This story really is present at this time of the year not for this message that I am trying to give you now, but instead to further focus us on how the resurrection changes and enlightens a man. We will see this again and again during this post Paschal period, how God enlightens and how the resurrection is applied to our life. We will see it in the paralytic, and the blind man, and the Samaritan woman. But we also must see a sidebar to these healings and these enlightenments that we will look at, even if only briefly, on a Sunday. We are obligated.

Every year I wrestle, and I think I lose the wrestling match each year, but my pastoral conscience compels me to emphasize the Lord’s words given to the paralytic after his first healing, which we do not take enough heed of: "Take up your bed and walk!"

You must look in the mirror and judge yourself, am I living as a Christian? Am I fasting with care, am I coming to church when I can, or only when it is convenient to me? Am I saying my prayers or am I just making the sign of the cross as I bolt out the door into my car, in order to immediately turn on the radio and immerse myself into the secular minutia of the day? Am I struggling against my passions? Is this struggle my chief aim of my day?

We are obligated brothers and sisters. And this obligation is not a rule God requires that is enforced with an iron fist. God wants to give you every blessing, and I as a minister of the gospel am charged with making everything possible available to you, that I as a mortal who has been given the responsibility and the ability to deal with the immortal, can do. But you must TAKE it! You must grab it! You must pray. You must fast. You must come to the services. You must take up your bed and walk.

Perhaps I will win this wrestling match some year, and only speak of the joy of Pascha and the enlightenment that God gives. But so far I have lost, because my heart is heavy this time if year. Take up your bed and walk!

You have been healed, you have been put in the waters of baptism, and emerged a new creature. That is what the troubling of the waters in this story means. This theology is a lot more important than the movie of the week you know. We should know these things. The troubling of the water indicates baptism, but only man was healed a year, when the Archangel Michael went down into the water. You should know the angel’s identity from the evening vigil service. Archangel Michael troubles the water. This is not mentioned in the scriptures, but our Holy tradition knows this. One man only was healed! But Christ can heal the whole man, and He can heal everybody.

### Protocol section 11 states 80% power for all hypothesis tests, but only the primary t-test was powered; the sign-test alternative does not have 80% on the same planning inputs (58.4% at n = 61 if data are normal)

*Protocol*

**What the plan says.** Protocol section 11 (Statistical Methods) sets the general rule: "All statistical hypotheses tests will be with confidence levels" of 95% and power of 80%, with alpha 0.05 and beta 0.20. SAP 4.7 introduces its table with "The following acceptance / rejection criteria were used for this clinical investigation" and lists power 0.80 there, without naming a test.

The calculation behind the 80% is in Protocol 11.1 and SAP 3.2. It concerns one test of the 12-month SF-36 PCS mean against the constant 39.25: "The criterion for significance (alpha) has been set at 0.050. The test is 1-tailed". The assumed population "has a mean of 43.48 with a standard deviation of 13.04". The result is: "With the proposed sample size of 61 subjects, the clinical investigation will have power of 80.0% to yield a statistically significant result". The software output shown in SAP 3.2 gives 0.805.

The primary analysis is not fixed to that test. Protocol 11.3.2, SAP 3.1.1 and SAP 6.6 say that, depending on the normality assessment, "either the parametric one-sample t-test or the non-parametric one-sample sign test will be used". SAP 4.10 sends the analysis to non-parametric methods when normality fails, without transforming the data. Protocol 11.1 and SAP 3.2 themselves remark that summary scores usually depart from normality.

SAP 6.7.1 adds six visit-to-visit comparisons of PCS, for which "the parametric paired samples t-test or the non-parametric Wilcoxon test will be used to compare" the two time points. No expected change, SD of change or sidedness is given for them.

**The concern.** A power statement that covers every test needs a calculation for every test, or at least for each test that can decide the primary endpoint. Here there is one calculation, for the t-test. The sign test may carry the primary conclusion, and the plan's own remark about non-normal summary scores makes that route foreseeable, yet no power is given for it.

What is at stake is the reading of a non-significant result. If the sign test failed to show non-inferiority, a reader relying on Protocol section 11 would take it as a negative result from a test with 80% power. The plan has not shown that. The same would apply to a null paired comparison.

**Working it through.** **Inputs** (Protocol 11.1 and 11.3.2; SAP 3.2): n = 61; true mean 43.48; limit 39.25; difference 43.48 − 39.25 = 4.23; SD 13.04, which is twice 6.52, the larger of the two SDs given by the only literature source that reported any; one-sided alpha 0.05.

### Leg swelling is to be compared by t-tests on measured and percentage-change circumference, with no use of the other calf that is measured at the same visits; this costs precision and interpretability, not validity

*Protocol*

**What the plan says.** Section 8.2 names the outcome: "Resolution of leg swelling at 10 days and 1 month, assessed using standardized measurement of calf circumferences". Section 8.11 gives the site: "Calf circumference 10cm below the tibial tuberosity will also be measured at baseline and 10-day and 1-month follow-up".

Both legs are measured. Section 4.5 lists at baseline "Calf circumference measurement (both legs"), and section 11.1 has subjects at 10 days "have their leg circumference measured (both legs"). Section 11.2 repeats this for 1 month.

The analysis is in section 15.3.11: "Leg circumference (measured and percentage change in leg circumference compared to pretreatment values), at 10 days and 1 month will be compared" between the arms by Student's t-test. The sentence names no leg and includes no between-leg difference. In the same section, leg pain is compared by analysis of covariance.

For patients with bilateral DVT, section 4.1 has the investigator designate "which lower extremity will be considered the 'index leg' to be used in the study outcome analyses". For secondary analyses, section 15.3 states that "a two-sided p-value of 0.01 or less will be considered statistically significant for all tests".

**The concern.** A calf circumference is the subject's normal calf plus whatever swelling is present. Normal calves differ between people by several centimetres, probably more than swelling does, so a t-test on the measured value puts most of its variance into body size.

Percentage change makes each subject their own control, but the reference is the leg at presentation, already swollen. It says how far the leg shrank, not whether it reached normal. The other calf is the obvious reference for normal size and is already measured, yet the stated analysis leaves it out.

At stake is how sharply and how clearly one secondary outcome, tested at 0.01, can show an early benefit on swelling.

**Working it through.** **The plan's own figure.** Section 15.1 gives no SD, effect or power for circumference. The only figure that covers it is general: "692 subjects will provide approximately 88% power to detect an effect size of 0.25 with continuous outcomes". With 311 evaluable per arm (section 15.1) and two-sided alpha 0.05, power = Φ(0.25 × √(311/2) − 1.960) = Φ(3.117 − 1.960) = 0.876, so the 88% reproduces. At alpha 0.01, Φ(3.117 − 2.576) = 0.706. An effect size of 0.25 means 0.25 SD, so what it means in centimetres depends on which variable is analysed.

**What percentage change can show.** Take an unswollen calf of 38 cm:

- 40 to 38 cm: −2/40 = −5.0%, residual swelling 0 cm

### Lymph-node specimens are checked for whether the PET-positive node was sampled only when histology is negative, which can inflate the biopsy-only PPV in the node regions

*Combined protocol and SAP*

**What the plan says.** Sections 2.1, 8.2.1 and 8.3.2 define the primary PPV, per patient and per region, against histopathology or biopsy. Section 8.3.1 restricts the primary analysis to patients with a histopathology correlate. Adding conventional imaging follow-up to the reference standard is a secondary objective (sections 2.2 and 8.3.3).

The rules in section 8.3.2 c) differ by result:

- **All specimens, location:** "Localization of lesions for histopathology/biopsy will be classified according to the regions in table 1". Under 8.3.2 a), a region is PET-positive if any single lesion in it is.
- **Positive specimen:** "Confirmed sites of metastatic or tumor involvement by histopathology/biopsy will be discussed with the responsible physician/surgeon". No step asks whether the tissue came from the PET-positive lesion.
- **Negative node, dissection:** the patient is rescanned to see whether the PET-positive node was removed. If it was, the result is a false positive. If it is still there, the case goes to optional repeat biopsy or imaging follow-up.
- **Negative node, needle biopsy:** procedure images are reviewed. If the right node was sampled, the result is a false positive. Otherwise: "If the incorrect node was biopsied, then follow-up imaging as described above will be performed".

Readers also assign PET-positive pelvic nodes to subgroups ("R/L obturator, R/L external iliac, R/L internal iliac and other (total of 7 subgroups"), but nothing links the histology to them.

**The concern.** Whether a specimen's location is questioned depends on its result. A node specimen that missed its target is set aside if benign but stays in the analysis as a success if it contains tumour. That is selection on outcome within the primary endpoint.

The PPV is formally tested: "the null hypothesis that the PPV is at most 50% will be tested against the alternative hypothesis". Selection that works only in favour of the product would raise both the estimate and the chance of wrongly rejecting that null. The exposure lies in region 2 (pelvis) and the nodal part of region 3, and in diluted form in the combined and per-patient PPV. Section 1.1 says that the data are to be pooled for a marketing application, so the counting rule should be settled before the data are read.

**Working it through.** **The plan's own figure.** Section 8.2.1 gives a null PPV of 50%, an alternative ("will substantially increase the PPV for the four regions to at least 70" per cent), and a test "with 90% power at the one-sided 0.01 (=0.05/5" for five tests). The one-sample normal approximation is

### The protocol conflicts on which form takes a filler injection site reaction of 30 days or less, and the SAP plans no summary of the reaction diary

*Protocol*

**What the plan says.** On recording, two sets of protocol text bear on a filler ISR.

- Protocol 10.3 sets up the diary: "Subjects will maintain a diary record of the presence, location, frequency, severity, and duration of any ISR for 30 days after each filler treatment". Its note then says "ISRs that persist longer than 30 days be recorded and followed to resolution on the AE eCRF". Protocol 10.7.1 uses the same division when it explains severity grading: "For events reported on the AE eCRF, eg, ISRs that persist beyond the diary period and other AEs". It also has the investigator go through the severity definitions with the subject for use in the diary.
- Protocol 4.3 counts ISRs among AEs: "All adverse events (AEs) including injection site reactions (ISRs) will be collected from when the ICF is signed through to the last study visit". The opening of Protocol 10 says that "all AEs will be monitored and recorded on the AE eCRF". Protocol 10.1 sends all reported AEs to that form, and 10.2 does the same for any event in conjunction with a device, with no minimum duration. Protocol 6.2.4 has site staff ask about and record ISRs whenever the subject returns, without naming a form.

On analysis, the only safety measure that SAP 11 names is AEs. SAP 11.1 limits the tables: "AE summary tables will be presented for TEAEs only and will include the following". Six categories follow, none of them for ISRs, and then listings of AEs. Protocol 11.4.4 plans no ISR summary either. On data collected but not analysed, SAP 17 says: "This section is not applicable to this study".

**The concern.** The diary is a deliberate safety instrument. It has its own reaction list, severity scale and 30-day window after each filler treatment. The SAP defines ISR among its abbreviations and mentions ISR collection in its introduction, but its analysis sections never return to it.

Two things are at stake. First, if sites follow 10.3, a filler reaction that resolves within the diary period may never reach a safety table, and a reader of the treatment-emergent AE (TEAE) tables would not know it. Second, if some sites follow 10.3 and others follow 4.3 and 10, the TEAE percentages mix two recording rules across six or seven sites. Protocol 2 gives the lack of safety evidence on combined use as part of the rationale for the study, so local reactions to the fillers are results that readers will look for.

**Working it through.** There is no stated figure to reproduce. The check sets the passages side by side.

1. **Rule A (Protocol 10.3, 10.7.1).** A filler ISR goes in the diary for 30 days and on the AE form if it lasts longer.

This is exciting news. But when the God-man says "Take up your bed and walk", He does just tell you to do it. He gives you the ability to do it! Who are we, to languish in inconstancy, and laziness, and in falling headlong in to the narcotic stream of life, when we have been directed by our Savior to work, and He has given us all things to fulfill his command. When we remain unchanged, we are not recognizing the mercy of God. And you will miss the grace. It streams by you, and you do not catch any of it, or only catch a small amount, because the grace of God which He bestows is retained only by the active, who are, carrying their beds, that is struggling in the Christina life. And still have all of your sins, and all of your passions and all of your problems, and the grace of God is right there for you to use!

We have the oasis only within a few steps and we are thirsting to death. A heavily laden table full of sweet meats is nearby, and we are hungry! Pick up your bed and walk! You still have time in this blessed period between now and Pentecost, when God wants to revel in a very significant extreme way, His enlightenment. We must to be here to listen. Not just "here" in this building, but in our prayers, in our reading, in all these things that are necessary for our souls. Not for my sake, for your sake.

I pray that next year I will win this wrestling match, and I will speak to you about what I really want to talk about – exciting news. But this kind of news can only be shared by people that are of the same mind striving together. Let’s be of the same mind, about the living of the Christian life. Struggle with me. I am not a very good struggler, and I need a lot of help and support. Let’s struggle together. Make up your mind you are going to fast better, that you will say your prayers in the morning , and not just a minutes worth. If you always have a habit of listening to Paul Harvey at 12 noon, and always remember that, then you can remember 5 minutes of prayer in the morning, or fifteen. Lets start with five. And five at night. And read something holy each day.